The other day, a client of mine called me up and sounded quite livid at a high profile fintech company. His son passed out of the college a few months back and was offered a lucrative job by this fintech startup. After about 4-5 months of frequent shuffling across stop-gap work and training, he was asked to quit. On the other hand, his other friends who were not as ‘lucky’ as he was in the college placements and got just passable openings with other companies were in a better position as they did not face any such threat as yet.

My client was devastated emotionally and wanted a shoulder to cry on, perhaps. He felt that the Indian IT companies were playing with the careers of the youth. These companies mismanage their work; they overestimate their business projections for short-term gains; they hoard the best possible students from elite colleges without having enough business in hand and then leave them in the lurch.

While I empathized with him, I did not want to take the complete blame on my community of IT companies. While it may sound too cruel, I thought it was my opportunity to speak out and give him a chance to correct himself – when he negotiates a deal with me the next time.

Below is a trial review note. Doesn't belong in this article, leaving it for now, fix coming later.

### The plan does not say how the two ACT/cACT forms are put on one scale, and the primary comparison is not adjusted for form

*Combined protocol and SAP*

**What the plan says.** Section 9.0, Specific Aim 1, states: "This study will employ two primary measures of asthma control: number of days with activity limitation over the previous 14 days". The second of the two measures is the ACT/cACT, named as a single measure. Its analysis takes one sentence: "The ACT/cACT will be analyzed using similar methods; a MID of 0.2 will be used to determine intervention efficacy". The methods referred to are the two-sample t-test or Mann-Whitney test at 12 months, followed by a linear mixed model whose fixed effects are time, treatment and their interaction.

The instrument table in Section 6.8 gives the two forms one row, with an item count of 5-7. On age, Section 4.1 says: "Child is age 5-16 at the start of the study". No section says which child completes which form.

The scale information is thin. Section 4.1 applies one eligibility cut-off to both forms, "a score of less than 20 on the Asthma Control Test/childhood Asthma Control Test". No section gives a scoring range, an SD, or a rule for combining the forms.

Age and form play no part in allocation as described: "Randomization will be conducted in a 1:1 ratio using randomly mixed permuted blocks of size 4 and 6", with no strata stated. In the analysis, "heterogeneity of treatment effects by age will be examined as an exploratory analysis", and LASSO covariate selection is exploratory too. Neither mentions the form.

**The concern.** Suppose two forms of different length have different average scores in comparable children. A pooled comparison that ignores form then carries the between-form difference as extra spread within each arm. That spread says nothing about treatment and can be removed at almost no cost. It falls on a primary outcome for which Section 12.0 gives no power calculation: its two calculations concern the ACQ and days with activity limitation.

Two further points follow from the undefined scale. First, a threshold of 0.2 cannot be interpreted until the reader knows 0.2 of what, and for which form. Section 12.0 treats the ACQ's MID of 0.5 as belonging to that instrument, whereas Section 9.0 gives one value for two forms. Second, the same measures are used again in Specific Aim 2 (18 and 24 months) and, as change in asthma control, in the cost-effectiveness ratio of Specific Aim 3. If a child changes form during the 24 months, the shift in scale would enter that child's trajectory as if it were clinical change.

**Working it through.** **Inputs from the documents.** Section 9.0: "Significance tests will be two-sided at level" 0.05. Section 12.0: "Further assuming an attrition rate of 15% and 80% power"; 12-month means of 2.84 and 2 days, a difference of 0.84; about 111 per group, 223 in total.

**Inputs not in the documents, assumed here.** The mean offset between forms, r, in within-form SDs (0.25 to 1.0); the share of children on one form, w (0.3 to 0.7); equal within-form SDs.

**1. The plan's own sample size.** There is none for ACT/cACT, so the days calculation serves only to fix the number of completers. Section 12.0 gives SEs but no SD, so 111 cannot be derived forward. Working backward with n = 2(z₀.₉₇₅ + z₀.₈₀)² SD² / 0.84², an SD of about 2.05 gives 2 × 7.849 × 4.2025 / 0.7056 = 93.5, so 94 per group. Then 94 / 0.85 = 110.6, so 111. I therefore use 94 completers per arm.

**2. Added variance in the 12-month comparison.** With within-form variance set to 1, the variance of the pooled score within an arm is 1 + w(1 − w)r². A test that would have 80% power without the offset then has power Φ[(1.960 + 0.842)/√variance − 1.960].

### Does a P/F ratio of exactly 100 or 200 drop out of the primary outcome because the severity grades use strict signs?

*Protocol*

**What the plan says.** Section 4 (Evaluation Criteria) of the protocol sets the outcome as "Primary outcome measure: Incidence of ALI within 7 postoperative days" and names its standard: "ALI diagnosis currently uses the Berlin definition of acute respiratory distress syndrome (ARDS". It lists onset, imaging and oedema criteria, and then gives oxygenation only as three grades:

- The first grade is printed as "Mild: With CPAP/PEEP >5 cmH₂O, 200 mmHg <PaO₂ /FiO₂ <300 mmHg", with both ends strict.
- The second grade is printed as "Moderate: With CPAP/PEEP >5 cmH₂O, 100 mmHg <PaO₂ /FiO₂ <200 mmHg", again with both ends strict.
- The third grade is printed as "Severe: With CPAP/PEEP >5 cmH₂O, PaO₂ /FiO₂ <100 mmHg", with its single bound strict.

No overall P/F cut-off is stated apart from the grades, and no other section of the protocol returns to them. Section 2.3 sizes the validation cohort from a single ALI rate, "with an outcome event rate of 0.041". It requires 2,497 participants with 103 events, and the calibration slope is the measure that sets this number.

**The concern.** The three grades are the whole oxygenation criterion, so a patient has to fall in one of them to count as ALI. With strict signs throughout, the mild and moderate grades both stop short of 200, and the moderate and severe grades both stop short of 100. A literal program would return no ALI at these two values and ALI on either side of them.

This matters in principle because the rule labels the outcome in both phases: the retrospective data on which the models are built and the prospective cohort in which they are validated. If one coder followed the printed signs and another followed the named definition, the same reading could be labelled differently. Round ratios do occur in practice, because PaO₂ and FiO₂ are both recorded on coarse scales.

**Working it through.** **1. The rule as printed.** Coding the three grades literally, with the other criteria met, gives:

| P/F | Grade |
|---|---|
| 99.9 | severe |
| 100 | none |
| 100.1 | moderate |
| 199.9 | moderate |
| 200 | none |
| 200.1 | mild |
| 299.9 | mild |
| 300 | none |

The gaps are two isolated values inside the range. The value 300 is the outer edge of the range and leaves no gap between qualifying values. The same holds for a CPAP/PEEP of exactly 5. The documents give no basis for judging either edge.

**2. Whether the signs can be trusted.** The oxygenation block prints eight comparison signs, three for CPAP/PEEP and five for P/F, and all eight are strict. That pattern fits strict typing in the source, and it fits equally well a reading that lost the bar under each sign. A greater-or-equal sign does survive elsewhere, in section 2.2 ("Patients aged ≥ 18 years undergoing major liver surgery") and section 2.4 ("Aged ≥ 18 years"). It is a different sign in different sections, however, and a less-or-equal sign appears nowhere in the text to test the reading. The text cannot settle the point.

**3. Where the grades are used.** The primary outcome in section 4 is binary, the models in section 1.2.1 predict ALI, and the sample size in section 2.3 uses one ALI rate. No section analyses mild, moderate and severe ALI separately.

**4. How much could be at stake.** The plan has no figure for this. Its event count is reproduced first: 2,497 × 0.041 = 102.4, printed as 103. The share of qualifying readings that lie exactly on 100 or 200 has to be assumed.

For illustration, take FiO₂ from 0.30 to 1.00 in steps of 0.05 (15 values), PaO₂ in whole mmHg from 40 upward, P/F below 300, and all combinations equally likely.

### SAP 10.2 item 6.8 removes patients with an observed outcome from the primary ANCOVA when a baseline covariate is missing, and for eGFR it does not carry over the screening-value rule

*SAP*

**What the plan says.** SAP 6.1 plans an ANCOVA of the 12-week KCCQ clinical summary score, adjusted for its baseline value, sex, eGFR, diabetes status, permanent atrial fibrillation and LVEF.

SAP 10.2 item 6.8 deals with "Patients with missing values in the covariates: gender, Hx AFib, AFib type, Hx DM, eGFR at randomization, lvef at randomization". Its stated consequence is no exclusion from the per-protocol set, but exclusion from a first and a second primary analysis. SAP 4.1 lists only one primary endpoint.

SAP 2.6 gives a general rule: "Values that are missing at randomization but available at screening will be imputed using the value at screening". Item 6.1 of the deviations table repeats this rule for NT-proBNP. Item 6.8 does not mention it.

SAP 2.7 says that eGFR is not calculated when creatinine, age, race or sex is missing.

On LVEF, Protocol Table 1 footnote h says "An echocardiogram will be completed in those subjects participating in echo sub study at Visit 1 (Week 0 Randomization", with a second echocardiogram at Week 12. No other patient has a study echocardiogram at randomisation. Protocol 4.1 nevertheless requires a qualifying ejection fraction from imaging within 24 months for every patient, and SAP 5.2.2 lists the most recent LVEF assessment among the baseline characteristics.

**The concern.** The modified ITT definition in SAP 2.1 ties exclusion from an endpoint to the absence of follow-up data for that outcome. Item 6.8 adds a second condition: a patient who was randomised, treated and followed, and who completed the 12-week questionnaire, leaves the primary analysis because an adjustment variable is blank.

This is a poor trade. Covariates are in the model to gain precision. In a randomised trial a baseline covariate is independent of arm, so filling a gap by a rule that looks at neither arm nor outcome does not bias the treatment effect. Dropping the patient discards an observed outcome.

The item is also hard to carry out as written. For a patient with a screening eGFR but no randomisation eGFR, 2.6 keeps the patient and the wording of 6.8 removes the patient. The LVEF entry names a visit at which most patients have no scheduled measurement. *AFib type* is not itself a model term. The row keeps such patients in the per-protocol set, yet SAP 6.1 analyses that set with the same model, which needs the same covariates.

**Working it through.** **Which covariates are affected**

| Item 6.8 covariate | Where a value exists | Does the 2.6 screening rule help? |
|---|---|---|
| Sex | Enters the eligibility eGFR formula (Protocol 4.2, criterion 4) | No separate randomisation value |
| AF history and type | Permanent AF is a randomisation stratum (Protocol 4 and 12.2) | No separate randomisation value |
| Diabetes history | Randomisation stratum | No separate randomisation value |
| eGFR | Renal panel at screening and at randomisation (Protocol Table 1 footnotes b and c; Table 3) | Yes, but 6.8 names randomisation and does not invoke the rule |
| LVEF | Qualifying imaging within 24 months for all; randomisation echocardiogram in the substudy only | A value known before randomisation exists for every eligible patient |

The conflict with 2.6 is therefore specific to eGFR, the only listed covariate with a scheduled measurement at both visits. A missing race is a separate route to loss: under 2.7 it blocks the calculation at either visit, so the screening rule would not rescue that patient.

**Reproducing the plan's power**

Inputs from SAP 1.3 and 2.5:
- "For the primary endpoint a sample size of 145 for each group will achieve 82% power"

After listening to him patiently for about 15 minutes, I took him back to a recent transaction that we had. I reminded him of the project wherein after a year-long negotiation and after keeping me on tenterhooks for all through that period, he finally gave his nod to start the project. And as he issued his purchase order, he wanted the project to start within a week’s time. And then what did he do when I could not put up a team within that short time? He escalated the matter to my COO. That indicates that he expected me to keep the team with me without any gainful work.